It was announced early this morning that the latest James Bond flick, Skyfall, was nominated alongside the likes of Les Miserables, Lincoln, Argo, Zero Dark Thirty and Moonrise Kingdom for the top prize at the Producers Guild Awards. Not only is this a significant milestone for the series - being the first of the 23 Bond films to be nominated for a PGA award - but it's also a telling sign of the film's regard in the industry, and given how prescient the PGA nominations can be with predicting Best Picture Oscar nominees, it's sure to say that Skyfall just might pick up a nomination next Thursday. And of course, it's totally deserving; Skyfall is one of the best films and the year, and so it's now fingers crossed to see if it makes the cut of the 5-10 films that will be nominated for the Best Picture Academy Award next week. But here's 10 reasons why its nomination isn't just a murmur; here's 10 reasons why Skyfall is a legitimate Best Picture Oscar contender.
10. Sam Mendes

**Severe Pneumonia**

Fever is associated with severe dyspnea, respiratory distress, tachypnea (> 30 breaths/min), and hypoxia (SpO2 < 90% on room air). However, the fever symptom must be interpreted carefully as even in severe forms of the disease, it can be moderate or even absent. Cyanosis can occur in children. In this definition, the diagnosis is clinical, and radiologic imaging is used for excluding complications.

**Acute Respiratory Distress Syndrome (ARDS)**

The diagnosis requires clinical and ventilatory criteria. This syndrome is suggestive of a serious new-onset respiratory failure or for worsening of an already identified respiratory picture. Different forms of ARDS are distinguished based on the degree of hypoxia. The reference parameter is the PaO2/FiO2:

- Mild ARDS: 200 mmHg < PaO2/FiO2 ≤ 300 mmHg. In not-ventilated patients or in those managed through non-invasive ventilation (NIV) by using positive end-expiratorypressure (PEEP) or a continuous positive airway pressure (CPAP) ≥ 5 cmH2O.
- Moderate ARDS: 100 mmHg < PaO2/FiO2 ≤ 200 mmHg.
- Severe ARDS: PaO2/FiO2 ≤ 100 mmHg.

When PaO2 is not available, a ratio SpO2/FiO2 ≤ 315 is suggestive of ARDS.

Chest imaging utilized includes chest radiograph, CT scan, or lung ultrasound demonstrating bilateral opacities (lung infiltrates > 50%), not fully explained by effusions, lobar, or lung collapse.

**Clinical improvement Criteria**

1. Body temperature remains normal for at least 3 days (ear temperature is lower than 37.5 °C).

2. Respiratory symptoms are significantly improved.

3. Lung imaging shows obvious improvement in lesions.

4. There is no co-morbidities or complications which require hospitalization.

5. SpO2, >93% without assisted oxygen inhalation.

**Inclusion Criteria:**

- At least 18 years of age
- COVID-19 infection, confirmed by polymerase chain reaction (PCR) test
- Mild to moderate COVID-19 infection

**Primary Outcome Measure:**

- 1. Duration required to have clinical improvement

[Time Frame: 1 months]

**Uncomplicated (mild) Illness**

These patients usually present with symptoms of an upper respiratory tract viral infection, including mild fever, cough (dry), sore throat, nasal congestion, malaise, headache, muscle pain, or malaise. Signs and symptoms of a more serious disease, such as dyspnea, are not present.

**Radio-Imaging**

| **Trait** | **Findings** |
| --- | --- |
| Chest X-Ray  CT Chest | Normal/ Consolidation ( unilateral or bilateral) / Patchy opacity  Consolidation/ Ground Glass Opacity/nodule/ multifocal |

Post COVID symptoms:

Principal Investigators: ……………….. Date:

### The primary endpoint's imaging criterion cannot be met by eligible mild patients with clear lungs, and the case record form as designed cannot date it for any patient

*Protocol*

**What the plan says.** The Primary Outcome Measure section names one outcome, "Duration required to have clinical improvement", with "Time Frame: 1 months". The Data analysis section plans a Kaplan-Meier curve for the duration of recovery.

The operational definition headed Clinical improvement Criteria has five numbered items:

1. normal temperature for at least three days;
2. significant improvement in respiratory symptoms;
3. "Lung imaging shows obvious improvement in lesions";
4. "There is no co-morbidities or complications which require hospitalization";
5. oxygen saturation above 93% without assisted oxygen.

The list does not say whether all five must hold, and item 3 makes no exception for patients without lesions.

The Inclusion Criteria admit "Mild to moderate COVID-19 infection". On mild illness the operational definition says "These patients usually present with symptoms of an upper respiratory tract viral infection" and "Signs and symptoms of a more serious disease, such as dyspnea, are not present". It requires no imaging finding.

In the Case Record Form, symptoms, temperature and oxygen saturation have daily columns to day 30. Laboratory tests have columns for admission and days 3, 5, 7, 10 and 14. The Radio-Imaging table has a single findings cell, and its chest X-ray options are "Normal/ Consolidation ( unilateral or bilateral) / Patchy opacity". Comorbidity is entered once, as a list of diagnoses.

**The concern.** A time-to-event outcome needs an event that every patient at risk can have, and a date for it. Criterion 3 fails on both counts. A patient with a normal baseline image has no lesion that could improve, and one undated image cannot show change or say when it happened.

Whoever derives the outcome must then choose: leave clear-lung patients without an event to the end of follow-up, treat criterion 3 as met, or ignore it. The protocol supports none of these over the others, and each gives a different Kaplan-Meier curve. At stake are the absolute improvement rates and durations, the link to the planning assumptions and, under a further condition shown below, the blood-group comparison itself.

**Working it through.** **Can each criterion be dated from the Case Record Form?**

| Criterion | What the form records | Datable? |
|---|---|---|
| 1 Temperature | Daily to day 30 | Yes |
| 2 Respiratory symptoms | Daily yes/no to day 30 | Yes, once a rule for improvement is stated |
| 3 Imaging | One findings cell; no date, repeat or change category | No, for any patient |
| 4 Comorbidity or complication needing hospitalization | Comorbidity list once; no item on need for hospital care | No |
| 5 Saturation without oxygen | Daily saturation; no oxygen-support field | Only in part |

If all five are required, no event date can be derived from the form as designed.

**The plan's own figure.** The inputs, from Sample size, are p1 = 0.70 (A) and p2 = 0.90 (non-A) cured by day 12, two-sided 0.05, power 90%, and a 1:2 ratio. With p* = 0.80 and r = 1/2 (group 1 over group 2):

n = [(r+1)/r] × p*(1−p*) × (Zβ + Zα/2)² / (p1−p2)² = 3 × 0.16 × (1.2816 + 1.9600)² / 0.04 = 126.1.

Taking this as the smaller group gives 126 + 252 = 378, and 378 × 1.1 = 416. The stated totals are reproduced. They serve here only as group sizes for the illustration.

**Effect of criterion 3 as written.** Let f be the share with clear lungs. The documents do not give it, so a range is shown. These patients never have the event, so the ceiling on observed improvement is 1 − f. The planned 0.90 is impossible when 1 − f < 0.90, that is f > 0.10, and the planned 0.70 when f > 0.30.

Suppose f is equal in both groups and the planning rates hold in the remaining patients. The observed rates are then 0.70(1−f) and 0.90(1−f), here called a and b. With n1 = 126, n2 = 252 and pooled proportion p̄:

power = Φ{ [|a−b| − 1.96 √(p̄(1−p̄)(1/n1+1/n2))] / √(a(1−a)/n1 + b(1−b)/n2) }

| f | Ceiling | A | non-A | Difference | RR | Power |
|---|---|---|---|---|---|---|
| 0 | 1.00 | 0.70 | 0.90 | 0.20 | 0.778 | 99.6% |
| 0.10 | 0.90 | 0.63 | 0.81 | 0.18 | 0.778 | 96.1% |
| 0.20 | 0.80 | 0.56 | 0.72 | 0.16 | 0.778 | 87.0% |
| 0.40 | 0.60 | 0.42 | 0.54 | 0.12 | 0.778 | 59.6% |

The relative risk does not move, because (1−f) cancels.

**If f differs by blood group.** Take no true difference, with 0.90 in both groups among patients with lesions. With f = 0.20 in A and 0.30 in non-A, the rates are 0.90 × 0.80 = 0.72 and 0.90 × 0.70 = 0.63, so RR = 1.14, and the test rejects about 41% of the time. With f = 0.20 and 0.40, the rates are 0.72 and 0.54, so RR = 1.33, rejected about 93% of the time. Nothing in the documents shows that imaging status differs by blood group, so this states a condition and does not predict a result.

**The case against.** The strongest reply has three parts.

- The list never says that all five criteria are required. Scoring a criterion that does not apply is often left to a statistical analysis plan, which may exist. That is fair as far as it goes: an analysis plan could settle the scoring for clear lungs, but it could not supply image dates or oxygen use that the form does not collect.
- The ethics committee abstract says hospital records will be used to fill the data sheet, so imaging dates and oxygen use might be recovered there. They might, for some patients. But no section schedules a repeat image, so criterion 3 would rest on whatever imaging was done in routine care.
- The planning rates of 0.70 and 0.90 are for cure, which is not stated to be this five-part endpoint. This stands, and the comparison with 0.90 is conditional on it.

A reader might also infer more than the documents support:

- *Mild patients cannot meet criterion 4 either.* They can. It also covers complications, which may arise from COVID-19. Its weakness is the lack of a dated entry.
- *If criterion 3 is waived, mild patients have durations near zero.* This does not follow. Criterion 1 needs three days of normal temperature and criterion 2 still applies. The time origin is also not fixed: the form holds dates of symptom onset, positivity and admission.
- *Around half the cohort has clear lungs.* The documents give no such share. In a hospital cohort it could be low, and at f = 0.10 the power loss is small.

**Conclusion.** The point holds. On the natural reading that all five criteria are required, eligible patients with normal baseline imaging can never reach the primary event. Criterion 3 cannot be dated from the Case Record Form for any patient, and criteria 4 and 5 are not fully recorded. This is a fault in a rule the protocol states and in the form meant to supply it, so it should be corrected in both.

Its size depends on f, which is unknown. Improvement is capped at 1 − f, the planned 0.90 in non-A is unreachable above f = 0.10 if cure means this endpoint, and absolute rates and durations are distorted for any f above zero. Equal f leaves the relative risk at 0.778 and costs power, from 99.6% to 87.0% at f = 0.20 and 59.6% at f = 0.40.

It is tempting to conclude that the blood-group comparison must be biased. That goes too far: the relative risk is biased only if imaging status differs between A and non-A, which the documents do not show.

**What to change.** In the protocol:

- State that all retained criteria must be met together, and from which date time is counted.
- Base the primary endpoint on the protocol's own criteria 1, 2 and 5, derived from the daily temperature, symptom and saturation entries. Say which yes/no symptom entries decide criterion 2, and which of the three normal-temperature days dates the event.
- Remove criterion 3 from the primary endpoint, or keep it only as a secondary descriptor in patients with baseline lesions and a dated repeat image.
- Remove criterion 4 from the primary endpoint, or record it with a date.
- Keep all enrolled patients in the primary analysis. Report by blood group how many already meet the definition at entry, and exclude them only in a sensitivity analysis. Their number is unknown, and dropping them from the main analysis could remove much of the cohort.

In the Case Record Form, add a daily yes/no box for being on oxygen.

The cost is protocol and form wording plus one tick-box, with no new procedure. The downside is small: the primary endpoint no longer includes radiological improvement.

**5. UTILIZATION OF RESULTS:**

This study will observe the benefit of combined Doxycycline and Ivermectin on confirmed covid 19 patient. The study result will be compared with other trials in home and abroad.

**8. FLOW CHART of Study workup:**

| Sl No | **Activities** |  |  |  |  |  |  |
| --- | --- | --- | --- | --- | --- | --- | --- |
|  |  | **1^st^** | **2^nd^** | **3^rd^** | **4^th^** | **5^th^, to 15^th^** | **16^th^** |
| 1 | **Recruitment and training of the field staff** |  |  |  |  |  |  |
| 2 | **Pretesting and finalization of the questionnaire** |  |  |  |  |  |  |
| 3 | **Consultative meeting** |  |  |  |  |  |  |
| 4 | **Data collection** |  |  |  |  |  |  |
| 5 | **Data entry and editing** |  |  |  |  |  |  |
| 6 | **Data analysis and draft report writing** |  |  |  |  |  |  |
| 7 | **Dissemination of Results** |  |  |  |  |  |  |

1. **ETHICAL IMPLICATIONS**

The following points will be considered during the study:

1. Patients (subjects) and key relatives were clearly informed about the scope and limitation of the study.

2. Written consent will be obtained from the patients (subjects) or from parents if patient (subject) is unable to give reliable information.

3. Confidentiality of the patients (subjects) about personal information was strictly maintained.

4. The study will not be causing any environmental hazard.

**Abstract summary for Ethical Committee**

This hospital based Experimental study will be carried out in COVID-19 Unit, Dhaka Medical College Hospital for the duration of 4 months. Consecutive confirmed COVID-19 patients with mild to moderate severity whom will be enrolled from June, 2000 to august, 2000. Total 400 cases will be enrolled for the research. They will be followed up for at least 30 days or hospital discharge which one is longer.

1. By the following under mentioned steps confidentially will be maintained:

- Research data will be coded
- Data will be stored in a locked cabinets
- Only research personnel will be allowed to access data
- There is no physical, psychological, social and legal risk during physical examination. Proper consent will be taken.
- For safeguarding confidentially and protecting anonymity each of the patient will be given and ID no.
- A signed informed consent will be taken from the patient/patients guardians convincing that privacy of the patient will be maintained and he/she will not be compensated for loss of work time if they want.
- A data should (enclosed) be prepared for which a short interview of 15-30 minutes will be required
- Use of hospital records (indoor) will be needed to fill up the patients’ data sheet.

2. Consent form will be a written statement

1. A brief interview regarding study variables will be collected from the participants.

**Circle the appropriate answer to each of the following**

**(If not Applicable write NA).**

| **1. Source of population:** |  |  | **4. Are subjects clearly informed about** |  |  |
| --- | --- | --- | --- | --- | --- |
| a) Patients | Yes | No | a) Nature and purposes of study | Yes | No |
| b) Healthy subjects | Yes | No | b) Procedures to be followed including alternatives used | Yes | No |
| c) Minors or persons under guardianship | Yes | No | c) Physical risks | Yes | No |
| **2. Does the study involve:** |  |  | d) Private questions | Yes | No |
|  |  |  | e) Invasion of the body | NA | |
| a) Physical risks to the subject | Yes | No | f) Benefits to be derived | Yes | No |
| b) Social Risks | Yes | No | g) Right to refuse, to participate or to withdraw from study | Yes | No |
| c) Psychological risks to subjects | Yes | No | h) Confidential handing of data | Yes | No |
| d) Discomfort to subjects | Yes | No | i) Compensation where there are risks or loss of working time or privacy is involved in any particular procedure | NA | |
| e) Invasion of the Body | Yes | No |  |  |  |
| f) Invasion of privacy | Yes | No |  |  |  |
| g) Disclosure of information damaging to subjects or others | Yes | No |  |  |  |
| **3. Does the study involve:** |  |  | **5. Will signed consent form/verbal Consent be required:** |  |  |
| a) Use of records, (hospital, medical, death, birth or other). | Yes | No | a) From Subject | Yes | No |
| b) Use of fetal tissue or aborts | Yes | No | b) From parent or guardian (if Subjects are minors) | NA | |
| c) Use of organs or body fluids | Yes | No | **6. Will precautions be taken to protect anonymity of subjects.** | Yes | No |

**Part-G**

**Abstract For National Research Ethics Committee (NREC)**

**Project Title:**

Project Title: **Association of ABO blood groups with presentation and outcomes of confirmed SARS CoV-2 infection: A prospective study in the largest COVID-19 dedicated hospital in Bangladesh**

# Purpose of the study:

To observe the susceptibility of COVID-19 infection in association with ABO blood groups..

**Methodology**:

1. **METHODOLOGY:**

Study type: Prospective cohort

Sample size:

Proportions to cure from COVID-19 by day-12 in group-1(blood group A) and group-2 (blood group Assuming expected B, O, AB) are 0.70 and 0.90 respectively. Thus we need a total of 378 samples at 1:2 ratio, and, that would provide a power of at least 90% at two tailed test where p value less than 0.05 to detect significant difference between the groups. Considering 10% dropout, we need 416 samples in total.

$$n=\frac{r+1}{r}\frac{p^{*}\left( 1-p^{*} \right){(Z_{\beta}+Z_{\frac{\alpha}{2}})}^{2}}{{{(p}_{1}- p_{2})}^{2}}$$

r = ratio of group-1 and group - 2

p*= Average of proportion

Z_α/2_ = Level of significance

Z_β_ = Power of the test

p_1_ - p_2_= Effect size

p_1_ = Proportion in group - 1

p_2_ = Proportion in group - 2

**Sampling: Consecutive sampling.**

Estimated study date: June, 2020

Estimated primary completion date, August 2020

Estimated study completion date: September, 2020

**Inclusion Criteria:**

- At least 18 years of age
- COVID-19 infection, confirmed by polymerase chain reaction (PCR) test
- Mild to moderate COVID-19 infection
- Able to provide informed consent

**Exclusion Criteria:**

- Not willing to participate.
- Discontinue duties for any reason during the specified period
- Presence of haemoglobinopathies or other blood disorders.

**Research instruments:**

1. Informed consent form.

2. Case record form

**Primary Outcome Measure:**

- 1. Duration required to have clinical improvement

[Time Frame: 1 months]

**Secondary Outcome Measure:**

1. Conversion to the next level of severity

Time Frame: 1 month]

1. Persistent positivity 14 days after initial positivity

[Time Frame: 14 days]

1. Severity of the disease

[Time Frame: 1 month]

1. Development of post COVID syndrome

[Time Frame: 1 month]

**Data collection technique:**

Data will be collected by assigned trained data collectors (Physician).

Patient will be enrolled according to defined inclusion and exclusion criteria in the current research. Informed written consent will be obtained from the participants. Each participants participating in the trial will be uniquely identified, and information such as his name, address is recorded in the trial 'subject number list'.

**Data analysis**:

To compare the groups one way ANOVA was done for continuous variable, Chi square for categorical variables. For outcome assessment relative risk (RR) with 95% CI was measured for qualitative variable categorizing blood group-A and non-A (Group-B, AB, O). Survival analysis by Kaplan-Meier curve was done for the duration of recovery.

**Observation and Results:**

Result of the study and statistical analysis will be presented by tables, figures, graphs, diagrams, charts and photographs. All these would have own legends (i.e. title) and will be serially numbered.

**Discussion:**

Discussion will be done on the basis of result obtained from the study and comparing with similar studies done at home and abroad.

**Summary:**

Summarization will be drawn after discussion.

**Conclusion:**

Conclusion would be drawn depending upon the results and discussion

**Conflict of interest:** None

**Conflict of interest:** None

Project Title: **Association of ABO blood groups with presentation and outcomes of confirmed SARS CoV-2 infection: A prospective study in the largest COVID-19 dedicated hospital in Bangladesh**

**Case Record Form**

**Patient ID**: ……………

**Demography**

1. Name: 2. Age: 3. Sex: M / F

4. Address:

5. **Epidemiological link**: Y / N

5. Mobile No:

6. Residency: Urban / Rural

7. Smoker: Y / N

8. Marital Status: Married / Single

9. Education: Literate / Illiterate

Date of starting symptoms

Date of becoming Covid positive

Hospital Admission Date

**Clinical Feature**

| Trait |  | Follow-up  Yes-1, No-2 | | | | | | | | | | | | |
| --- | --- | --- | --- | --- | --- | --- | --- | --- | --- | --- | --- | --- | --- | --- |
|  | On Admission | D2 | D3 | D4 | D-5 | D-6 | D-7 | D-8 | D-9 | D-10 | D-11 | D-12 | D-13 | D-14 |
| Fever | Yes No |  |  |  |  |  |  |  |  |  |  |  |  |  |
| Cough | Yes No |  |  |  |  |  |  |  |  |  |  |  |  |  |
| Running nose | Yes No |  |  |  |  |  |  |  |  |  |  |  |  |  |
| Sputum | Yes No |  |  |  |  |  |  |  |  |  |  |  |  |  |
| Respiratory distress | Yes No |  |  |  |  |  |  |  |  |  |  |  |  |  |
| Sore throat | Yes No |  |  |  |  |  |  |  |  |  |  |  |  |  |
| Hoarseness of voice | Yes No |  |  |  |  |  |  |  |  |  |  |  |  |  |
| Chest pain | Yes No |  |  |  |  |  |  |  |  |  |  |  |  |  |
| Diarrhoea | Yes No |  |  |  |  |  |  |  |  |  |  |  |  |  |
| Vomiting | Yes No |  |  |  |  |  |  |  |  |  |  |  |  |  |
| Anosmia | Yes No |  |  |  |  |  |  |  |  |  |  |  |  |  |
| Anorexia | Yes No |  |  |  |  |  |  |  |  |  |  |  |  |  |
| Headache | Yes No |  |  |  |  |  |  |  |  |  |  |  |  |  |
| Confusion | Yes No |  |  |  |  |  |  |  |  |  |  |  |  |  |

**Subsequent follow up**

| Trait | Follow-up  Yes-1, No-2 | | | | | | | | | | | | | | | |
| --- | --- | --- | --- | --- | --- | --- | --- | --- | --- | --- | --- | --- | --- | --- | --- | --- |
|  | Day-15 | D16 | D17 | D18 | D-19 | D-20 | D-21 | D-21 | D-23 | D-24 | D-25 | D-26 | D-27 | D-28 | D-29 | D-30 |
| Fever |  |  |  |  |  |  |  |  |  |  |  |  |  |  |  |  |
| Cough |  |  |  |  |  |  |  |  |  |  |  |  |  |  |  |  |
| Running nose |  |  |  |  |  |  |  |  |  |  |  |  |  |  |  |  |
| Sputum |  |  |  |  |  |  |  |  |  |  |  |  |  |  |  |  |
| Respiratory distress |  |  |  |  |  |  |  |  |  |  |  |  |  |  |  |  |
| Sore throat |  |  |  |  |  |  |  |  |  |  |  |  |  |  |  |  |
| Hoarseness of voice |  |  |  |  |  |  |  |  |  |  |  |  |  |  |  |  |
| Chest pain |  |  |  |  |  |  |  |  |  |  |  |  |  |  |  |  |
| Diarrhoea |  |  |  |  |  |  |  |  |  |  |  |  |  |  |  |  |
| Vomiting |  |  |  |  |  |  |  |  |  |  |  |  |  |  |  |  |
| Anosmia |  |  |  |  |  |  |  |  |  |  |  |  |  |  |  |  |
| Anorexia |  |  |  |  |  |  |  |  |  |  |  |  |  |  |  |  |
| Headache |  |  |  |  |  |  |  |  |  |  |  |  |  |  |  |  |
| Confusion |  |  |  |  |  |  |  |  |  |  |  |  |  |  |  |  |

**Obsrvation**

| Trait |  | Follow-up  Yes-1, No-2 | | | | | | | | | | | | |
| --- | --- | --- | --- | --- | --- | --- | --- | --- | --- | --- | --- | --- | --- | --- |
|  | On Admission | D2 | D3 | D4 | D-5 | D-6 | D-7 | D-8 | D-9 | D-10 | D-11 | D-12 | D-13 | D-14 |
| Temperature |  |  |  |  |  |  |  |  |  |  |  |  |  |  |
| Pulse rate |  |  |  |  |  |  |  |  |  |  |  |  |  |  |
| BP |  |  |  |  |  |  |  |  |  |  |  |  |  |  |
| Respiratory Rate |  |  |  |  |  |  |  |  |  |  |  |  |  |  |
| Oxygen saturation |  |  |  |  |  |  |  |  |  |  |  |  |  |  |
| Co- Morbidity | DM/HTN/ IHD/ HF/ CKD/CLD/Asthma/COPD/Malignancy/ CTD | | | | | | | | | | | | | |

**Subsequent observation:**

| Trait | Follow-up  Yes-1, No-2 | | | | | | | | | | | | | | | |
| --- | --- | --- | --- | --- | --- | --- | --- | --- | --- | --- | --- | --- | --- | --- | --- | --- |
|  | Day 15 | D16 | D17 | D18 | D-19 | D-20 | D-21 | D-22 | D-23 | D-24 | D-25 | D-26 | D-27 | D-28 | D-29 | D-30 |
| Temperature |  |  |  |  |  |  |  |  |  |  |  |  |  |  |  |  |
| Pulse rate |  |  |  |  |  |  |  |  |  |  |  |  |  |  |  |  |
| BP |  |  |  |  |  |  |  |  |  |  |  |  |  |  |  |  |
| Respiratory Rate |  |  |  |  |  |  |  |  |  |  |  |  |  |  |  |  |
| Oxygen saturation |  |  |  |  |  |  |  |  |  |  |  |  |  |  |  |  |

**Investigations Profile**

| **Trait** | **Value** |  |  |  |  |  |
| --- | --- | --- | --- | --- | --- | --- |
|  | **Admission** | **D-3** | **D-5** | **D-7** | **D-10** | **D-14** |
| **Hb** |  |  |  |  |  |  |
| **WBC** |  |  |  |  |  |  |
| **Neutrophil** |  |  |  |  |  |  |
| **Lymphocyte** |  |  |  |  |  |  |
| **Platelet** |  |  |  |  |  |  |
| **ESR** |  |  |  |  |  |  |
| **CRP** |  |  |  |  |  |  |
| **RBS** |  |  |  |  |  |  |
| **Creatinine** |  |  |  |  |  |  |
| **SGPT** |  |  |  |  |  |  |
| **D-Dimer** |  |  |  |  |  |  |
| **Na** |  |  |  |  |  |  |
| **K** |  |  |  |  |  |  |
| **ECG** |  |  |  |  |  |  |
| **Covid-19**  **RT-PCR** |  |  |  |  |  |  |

When Sam Mendes was first announced to be directing Skyfall, it was a move that, above all else, was intriguing, given that he has largely spent his career directing dramas (American Beauty, Revolutionary Road), even when they're set in contentious, war-torn areas (Jarhead). Nevertheless, after Marc Forster's underwhelming Quantum of Solace, the announcement was mainly a source of excitement, especially given the director's track record for crafting intelligent, visually sumptuous films. And it's clear from the first shot of Skyfall that Mendes knows what he's doing; teaming with an astounding crew of screenwriters, cinematographers and actors, Mendes crafts what just might be the best-directed Bond film to date, matching up well against Martin Campbell's sublime work on 2006's Casino Royale reboot. Never does Mendes' direction waver; he is utterly assured both when it comes to the stoic dialogues, and more surprisingly, the frantic action sequences, delivering at the film's finale what is easily one of the best climaxes to any Bond film ever. Though many will note that he appears to have adopted Christopher Nolan's gritty aesthetic, Mendes manages to make Bond very much his own here.